Your Reward

Tonight, I'm back in Genesis. I've been back for weeks, but I haven't got back in Genesis yet. Tonight we are going to look at one of my favorite passages in this chapter. Let's read chapter 15 together:

"1 After these things the word of the LORD came unto Abram in a vision, saying, Fear not, Abram: I [am] thy shield, [and] thy exceeding great reward. 2 And Abram said, Lord GOD, what wilt thou give me, seeing I go childless, and the steward of my house [is] this Eliezer of Damascus? 3 And Abram said, Behold, to me thou hast given no seed: and, lo, one born in my house is mine heir. 4 And, behold, the word of the LORD [came] unto him, saying, This shall not be thine heir; but he that shall come forth out of thine own bowels shall be thine heir. 5 And he brought him forth abroad, and said, Look now toward heaven, and tell the stars, if thou be able to number them: and he said unto him, So shall thy seed be. 6 And he believed in the LORD; and he counted it to him for righteousness. 7 And he said unto him, I [am] the LORD that brought thee out of Ur of the Chaldees, to give thee this land to inherit it. 8 And he said, Lord GOD, whereby shall I know that I shall inherit it? 9 And he said unto him, Take me an heifer of three years old, and a she goat of three years old, and a ram of three years old, and a turtledove, and a young pigeon. 10 And he took unto him all these, and divided them in the midst, and laid each piece one against another: but the birds divided he not. 11 And when the fowls came down upon the carcases, Abram drove them away. 12 And when the sun was going down, a deep sleep fell upon Abram; and, lo, an horror of great darkness fell upon him. 13 And he said unto Abram, Know of a surety that thy seed shall be a stranger in a land [that is] not theirs, and shall serve them; and they shall afflict them four hundred years; 14 And also that nation, whom they shall serve, will I judge: and afterward shall they come out with great substance. 15 And thou shalt go to thy fathers in peace; thou shalt be buried in a good old age. 16 But in the fourth generation they shall come hither again: for the iniquity of the Amorites [is] not yet full. 17 And it came to pass, that, when the sun went down, and it was dark, behold a smoking furnace, and a burning lamp that passed between those pieces. 18 In the same day the LORD made a covenant with Abram, saying, Unto thy seed have I given this land, from the river of Egypt unto the great river, the river Euphrates: 19 The Kenites, and the Kenizzites, and the Kadmonites, 20 And the Hittites, and the Perizzites, and the Rephaims, 21 And the Amorites, and the Canaanites, and the Girgashites, and the Jebusites."

This is an interesting chapter. It's a very important chapter. It's the basis for much of what we see in the Paul's writings about faith.

It's a chapter with a lot of firsts:

  • It's the first time in the bible you see the phrase "The word of the Lord came." Now, you are going to see it a lot later - but this is the first reference to the word of the Lord.
  • It's the first time in the Bible you see God referred to as a shield. Again, you see that a lot in the scripture - about 20 times. We sing about how God is a mighty fortress. That idea starts in this chapter.
  • It's the first time that a person is commanded to "fear not" in the Bible. That command appears 63 times in the Bible, more than any other command and it is found first here.

But probably the most important thing we see first in this passage is the word "believe".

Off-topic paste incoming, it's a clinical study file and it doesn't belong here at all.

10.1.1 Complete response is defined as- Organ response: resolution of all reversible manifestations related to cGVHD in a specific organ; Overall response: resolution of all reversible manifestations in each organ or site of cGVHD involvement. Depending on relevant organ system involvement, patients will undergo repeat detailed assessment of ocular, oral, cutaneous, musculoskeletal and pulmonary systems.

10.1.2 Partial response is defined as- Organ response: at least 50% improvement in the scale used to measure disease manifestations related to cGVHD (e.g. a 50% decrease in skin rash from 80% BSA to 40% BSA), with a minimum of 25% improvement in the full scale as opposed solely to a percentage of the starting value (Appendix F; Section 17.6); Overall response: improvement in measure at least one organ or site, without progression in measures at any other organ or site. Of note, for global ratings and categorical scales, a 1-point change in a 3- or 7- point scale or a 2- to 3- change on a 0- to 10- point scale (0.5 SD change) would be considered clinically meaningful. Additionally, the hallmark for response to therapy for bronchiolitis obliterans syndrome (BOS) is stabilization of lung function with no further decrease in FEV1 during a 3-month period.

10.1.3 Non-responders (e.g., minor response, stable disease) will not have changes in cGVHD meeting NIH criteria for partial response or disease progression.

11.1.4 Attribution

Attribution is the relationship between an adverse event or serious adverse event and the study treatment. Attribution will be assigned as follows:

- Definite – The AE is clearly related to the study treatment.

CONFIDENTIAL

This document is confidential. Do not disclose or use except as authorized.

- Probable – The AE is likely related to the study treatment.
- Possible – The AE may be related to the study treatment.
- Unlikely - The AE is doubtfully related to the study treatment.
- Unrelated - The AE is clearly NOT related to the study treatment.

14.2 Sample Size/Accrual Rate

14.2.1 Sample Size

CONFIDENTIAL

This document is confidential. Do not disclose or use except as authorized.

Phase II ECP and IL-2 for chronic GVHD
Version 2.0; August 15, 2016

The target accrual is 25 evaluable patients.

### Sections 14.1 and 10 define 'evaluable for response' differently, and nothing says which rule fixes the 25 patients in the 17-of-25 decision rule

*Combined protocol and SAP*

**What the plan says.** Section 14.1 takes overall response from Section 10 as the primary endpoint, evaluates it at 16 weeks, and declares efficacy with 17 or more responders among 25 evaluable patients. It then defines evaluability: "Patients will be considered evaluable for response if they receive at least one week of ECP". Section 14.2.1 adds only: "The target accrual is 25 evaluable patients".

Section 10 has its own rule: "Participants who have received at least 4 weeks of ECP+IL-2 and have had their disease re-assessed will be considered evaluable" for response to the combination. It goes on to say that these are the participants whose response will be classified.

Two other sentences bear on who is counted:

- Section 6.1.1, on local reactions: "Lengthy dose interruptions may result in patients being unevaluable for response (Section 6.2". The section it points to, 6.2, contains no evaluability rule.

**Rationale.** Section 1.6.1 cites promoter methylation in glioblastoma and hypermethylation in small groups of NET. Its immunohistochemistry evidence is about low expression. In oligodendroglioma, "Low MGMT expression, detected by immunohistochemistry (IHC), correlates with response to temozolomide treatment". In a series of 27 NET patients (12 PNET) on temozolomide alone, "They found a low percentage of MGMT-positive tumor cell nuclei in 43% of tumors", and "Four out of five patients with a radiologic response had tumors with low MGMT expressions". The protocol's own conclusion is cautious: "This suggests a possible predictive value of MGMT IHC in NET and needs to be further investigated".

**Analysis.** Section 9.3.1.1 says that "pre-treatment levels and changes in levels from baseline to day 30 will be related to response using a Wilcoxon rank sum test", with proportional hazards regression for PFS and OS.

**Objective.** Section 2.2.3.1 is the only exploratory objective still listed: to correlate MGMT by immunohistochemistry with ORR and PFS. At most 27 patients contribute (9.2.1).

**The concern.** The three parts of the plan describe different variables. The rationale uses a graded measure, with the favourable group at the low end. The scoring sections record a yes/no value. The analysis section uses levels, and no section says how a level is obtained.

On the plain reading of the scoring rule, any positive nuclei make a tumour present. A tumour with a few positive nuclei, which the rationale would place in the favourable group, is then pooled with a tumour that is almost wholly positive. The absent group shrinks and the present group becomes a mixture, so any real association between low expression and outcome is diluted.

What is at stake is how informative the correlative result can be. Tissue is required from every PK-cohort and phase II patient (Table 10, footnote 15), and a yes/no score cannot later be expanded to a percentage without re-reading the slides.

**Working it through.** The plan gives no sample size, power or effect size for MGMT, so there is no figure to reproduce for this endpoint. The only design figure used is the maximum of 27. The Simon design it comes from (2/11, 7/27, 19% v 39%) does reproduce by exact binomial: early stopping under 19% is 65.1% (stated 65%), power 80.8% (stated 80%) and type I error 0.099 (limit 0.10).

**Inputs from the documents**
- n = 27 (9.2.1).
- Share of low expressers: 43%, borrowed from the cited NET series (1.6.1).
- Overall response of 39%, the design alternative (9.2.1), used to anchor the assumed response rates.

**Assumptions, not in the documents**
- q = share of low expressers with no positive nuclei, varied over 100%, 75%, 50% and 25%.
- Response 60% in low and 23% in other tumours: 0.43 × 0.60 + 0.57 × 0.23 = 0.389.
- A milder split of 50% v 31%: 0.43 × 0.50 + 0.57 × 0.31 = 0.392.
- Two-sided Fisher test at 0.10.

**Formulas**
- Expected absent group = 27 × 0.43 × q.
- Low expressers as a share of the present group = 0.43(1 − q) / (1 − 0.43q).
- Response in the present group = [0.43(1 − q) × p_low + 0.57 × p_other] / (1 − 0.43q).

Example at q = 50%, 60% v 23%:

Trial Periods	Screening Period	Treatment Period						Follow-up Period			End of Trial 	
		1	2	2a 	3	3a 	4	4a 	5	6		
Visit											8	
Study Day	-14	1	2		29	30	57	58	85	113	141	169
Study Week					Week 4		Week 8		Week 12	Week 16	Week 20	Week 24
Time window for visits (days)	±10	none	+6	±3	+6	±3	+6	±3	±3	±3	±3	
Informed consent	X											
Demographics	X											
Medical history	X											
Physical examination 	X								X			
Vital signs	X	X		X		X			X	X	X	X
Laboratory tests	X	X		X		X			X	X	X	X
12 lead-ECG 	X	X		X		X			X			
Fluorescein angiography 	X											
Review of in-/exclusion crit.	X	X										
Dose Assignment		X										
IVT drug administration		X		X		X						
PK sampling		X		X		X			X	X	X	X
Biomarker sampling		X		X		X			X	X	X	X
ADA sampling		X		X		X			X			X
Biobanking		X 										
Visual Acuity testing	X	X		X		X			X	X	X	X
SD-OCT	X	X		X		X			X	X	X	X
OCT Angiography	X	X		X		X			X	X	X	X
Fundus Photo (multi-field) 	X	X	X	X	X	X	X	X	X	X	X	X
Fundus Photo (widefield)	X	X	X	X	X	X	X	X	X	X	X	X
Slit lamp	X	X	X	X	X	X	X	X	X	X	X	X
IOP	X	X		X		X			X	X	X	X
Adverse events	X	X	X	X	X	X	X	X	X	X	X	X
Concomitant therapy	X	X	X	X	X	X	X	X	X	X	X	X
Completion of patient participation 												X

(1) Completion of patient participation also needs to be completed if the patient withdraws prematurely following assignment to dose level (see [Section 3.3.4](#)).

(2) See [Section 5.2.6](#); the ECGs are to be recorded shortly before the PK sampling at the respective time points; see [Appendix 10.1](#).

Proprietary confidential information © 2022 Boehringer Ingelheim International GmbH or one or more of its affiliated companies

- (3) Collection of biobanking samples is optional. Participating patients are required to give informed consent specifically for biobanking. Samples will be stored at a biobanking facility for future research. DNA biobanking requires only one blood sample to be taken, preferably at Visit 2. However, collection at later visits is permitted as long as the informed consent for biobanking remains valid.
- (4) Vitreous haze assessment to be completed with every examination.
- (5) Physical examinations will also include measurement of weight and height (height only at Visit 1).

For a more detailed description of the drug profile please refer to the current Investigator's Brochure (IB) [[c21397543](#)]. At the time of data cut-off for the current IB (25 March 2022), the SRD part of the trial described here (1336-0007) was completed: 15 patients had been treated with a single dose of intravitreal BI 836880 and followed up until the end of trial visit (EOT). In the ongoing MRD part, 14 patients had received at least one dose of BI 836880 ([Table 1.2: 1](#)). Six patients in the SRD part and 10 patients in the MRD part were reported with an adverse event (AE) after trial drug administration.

Abraham is called "the father of faith" for a reason. In the New Testament, when Paul was making his case for salvation by faith he said

"For what saith the scripture? Abraham believed God, and it was counted unto him for righteousness."

Believed. That's an important part of it. So this is a special chapter. We are just going to focus tonight on the first couple verses of it. We'll probably look at the rest of it next week.

So let's pray and I'll give you three points about it.

This chapter starts with God coming to Abraham and saying Abram, fear not.

So, point number 1 -

1. The Problem:

And the problem was fear. Fear.

Apparently, Abram was afraid.

Now, humanly speaking, he had good reason to be scared. Let me give you two of them:

A. Fear of powerful enemies

Remember what happened in the last chapter? He took on Chadalaemer - the warrior king. He, one guy with his small band of soldiers, took on his era's equivalent of Alexander the Great or Napaleon and won. Chadalaemer must have been steamed and Abraham probably feared that this super powerful guy would come back with a vengeance - wouldn't you?

But I think there was a second thing that Abram was fearing at this point in his life and it was:

B. Fear of empty promises.

Hold your finger here and turn back to chapter 12. God tells Abram to get out of Ur and follow Him and Abram does. He doesn't do it right away. But he does.

Then, in verse 2 look what God says to Abram:

"And I will make of thee a great nation, and I will bless thee, and make thy name great; and thou shalt be a blessing:" (2)

So, God had promised Abram that He would make his name great and that He would bless him and make him into a great nation.

Then look down at verse 7:

"And the LORD appeared unto Abram, and said, Unto thy seed will I give this land: and there builded he an altar unto the LORD, who appeared unto him." (7)

Here God reiterates this promise but adds that God would give his seed the land.

Alright, fast forward back to chapter 15. It's been something like 15-25 years. Abraham is an old man, Sarah is an old woman and they still have no child.

So God had promised land to Abram's seed - but at this point Abram is too old and he still doesn't have any seed. Every promise of God at this point seems like a sham.

And Abram is alone in the desert on a starry night mulling all of this over. Of course he was afraid. He probably was doubting.

So that's the problem. Let's look at point 2 -

2. The answer:

Look at verse 1 again:

"After these things the word of the LORD came unto Abram in a vision, saying, Fear not, "